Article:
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Tuesday, 3 January 2017

Writing a family history

From time to time I am asked to address genealogical groups about how to preserve their family history. These are my notes, which some of my readers may find useful:
  1. Be truthful, accurate and fair, even if some elements can’t be made public until after the death of a person, or at some other time in the future. Check your facts, as best you can. If you can’t be sure of something, say so. Do not present guesswork as fact.
  2. Avoid sweeping statements that give no details. Don’t say he was an amusing/ill tempered/nice/intelligent person without saying why and giving examples. Avoid making statements like “she went to Smithville and hated it” without revealing why. Also explain what you mean if you say something like “he was good at golf/liked reading books/was keen on art”.
  3. Try to think ahead and ask yourself if following generations will understand what you have written? Make sure that acronyms and initials are spelt out at least once, in case they mean nothing a century or two from now. Be careful of slang that won’t mean anything in the future.
  4. Brackets. Understand the difference. These ( ) are mostly for asides in your own writing, such as “I went to Walpole Park (that’s the park alongside Mattock Lane) and…”  These [ ] are for inserting information in documents prepared by someone else. Example: “Jane worked for Goodwin’s [a shop in Smithtown owned by her brother Frederick] before going on…”
  5. Digitise documents where possible and make sure they are backed up.
  6. Use acid free paper for very important archive documents. More importantly, keep records away from bright light, damp, or hot and humid storage places.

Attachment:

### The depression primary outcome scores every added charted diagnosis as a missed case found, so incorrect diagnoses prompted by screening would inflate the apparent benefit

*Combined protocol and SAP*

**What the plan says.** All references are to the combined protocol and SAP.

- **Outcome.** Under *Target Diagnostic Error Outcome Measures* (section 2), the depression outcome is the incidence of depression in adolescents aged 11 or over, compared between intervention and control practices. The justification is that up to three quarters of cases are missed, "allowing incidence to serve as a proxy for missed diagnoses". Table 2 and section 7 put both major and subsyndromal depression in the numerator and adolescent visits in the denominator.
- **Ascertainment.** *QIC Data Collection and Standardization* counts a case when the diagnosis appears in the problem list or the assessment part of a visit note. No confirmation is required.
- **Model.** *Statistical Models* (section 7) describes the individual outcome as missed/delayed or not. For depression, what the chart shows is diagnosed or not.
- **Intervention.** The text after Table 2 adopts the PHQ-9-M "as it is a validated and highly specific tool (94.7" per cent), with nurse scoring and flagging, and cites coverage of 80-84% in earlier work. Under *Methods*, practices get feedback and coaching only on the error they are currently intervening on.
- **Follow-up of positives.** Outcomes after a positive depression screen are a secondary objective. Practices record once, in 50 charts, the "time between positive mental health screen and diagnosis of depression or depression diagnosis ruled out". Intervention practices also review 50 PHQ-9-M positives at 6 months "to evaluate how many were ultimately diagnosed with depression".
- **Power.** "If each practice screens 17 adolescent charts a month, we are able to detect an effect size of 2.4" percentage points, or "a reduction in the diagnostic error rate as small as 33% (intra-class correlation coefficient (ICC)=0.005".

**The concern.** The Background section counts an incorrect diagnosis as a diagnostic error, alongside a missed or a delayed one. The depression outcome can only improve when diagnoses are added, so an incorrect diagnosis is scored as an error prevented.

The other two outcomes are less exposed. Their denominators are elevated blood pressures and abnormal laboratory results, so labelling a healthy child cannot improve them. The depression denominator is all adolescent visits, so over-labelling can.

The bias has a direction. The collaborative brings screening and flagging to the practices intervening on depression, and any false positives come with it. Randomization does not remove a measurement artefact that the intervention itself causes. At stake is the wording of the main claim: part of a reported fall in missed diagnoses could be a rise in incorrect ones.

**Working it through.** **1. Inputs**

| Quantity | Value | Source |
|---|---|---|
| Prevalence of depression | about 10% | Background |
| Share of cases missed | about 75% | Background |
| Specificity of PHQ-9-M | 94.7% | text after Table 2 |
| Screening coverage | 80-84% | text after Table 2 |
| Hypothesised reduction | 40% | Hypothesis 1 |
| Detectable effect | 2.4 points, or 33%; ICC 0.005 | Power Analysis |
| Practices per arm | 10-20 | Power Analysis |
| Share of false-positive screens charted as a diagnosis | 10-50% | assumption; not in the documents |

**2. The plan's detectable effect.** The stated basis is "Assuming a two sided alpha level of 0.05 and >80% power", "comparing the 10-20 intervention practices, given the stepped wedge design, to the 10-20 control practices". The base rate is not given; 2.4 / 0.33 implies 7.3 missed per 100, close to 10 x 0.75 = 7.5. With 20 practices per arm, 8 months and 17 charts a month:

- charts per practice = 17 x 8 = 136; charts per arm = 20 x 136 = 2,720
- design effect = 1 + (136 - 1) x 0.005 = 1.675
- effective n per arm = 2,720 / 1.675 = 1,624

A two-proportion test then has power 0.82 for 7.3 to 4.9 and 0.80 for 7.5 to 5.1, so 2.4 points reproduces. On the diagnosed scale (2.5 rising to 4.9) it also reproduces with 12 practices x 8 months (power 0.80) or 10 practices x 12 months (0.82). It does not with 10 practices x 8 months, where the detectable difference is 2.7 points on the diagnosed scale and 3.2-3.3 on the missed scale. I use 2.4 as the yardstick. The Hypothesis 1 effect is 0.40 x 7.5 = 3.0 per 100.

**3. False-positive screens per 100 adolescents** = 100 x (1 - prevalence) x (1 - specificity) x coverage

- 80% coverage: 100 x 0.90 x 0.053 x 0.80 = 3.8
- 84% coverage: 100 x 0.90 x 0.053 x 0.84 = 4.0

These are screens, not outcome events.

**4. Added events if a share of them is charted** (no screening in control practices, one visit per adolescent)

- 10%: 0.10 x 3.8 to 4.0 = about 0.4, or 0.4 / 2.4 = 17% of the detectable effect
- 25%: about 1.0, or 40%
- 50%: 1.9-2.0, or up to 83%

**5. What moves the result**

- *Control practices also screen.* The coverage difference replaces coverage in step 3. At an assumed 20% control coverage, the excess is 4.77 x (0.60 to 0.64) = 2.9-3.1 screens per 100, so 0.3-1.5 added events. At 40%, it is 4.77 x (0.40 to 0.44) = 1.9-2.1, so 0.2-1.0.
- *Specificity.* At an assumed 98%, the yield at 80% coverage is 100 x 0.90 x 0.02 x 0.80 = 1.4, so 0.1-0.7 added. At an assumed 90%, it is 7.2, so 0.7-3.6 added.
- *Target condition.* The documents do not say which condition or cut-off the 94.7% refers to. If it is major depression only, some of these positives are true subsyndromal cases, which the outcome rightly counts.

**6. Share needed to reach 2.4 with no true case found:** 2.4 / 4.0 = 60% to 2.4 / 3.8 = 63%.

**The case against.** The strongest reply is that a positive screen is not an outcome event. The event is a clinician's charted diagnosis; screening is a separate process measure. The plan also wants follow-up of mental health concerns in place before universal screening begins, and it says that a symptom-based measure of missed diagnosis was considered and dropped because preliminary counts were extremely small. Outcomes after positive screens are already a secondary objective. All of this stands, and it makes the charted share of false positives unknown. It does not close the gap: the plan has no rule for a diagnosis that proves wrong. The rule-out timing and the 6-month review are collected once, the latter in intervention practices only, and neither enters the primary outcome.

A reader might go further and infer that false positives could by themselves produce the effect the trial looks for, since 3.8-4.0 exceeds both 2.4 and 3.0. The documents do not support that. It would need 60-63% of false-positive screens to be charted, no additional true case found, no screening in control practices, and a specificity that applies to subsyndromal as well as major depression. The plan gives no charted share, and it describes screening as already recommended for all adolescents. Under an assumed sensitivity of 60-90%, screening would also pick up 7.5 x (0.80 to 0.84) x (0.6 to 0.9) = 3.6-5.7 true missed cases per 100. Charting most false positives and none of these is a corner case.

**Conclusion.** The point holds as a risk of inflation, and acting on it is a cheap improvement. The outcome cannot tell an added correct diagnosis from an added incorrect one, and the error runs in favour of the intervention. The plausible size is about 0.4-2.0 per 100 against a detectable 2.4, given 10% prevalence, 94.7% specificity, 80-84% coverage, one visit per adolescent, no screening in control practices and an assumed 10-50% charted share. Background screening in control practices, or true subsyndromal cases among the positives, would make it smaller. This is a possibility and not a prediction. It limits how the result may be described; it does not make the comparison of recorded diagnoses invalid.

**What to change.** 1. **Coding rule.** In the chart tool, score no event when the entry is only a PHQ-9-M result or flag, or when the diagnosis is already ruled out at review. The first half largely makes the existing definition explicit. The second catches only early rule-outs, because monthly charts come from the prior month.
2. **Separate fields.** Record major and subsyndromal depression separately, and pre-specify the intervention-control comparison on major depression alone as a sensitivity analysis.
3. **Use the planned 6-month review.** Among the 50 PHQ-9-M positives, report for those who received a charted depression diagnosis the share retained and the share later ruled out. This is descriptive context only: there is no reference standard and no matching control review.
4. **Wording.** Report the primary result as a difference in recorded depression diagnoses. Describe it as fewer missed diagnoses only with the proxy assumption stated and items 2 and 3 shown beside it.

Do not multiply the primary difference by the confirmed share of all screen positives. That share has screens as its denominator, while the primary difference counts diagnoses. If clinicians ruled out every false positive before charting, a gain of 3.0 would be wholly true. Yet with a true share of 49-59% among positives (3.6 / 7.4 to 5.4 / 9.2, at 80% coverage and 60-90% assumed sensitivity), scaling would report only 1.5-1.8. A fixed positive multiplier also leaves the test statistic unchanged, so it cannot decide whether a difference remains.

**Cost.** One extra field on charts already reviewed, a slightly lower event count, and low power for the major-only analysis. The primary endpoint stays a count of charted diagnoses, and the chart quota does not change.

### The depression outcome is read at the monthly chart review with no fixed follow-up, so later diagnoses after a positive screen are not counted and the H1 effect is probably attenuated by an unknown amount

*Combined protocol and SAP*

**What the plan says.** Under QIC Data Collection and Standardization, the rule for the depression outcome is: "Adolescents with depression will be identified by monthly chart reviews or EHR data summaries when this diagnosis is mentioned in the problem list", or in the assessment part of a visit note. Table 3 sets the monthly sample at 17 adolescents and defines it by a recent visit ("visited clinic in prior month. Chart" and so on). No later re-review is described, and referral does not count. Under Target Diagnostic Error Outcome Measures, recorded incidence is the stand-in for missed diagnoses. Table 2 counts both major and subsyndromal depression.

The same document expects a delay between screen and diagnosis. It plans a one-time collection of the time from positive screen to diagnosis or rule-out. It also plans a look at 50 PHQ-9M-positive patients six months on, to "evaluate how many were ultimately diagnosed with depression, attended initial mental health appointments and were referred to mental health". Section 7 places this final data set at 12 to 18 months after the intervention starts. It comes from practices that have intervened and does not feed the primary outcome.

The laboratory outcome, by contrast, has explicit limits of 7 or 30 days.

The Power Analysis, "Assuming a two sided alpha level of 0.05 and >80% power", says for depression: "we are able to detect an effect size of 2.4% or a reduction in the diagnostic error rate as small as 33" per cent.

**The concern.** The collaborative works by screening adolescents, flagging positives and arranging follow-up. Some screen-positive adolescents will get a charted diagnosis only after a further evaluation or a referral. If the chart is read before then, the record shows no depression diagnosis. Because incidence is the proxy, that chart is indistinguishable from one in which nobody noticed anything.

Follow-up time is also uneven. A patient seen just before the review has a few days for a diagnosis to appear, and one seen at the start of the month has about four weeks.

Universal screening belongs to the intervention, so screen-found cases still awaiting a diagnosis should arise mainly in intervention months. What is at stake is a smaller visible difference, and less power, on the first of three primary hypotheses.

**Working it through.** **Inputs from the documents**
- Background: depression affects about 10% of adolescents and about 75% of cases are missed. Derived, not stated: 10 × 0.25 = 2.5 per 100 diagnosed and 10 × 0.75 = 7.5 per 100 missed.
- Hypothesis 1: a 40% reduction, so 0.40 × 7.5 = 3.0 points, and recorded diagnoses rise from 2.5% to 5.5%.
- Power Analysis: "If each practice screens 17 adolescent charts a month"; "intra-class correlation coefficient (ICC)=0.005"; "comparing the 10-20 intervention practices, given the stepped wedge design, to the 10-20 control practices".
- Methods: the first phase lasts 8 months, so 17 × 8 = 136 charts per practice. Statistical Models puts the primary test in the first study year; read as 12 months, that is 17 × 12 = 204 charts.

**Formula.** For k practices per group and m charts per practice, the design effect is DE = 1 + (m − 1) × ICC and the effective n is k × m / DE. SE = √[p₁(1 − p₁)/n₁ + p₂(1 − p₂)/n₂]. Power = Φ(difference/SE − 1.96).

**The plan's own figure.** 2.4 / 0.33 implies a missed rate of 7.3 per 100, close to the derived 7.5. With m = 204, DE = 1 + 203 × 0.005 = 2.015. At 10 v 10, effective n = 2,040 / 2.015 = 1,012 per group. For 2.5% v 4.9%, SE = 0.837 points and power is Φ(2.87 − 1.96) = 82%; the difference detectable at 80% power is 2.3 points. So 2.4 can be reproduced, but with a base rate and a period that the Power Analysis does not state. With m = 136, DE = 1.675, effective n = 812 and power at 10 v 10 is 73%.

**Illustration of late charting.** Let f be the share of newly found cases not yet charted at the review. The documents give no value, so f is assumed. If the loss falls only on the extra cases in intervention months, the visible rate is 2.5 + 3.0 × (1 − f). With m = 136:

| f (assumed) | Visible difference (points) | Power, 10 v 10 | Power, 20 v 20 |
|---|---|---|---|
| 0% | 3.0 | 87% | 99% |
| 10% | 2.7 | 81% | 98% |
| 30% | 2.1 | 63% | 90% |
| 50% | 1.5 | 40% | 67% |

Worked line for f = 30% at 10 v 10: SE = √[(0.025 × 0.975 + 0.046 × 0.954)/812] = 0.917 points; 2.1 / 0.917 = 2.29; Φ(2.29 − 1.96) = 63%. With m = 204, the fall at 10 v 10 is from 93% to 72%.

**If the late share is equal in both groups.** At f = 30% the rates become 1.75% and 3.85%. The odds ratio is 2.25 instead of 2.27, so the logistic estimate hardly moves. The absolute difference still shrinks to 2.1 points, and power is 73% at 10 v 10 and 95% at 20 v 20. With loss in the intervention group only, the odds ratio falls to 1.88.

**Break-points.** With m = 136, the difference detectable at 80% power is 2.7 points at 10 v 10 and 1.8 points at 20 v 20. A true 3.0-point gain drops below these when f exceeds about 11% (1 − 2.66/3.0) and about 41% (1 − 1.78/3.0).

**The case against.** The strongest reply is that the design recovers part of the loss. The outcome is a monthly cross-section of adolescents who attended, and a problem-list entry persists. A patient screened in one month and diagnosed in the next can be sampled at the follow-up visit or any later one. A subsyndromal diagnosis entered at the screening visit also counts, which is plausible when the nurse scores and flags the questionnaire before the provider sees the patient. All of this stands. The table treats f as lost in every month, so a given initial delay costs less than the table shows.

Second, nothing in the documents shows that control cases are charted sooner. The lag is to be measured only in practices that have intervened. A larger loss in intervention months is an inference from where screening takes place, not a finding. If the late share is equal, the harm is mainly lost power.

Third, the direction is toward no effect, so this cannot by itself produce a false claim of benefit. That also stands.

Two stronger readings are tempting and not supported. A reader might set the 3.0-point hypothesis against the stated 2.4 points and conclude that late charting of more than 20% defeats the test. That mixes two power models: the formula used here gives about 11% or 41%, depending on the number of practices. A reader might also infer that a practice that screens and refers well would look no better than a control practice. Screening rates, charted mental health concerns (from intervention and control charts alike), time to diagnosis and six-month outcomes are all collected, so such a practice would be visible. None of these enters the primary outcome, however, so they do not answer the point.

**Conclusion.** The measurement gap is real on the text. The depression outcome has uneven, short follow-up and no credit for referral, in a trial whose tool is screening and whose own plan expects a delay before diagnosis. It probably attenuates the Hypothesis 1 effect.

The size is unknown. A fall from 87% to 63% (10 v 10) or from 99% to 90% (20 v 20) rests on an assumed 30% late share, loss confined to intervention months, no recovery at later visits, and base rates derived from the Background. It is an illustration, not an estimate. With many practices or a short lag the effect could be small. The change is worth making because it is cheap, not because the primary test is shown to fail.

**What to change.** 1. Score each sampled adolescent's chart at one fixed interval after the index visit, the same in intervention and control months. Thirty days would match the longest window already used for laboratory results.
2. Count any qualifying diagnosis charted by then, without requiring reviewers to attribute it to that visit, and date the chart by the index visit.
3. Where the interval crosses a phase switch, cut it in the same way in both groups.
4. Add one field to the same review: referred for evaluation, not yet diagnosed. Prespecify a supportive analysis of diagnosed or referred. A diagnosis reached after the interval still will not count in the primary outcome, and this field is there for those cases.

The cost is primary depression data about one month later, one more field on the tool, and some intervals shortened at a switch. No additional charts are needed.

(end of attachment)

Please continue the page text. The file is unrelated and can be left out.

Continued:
7. Scan and digitise favourite photographs in high-resolution (at least 300dpi) and always write a caption on them. Use Photoshop or cheaper alternatives for this.  Always back up family history documents and photographs in more than one location.
  8. Photobooks are a good and reasonably cheap way to make a permanent record of a person or family.
  9. You may want to write a book about the person or the family, but if you want it to go into libraries or bookshops, apply for an International Standard Book Number (ISBN) from Nielsen. Here is a link to my book God's Triangle that is the result of my family history research into the life of a missionary great aunt.
  10. If authoring a book seems too daunting, write brief stories or anecdotes as they occur to you. My mother did this and called her wonderful collection Triggers.
  11. Another option: write an obituary/profile/biography and post it on the Internet. I was unhappy about the obituary written about my father at the time of his death because it didn’t really say anything significant about the man. I wrote to a number of the people who knew him and asked for their honest opinions of his character. This is what I wrote about my father, John S. Richardson, as a result of the contributions.  Here are the obituaries published about my mother, Rena M. Wood.
  12. Finally, a warning: Do not post private information about living persons on the Internet if this information could be used by hackers or by people trying to steal identities.
(c) Ian D. Richardson

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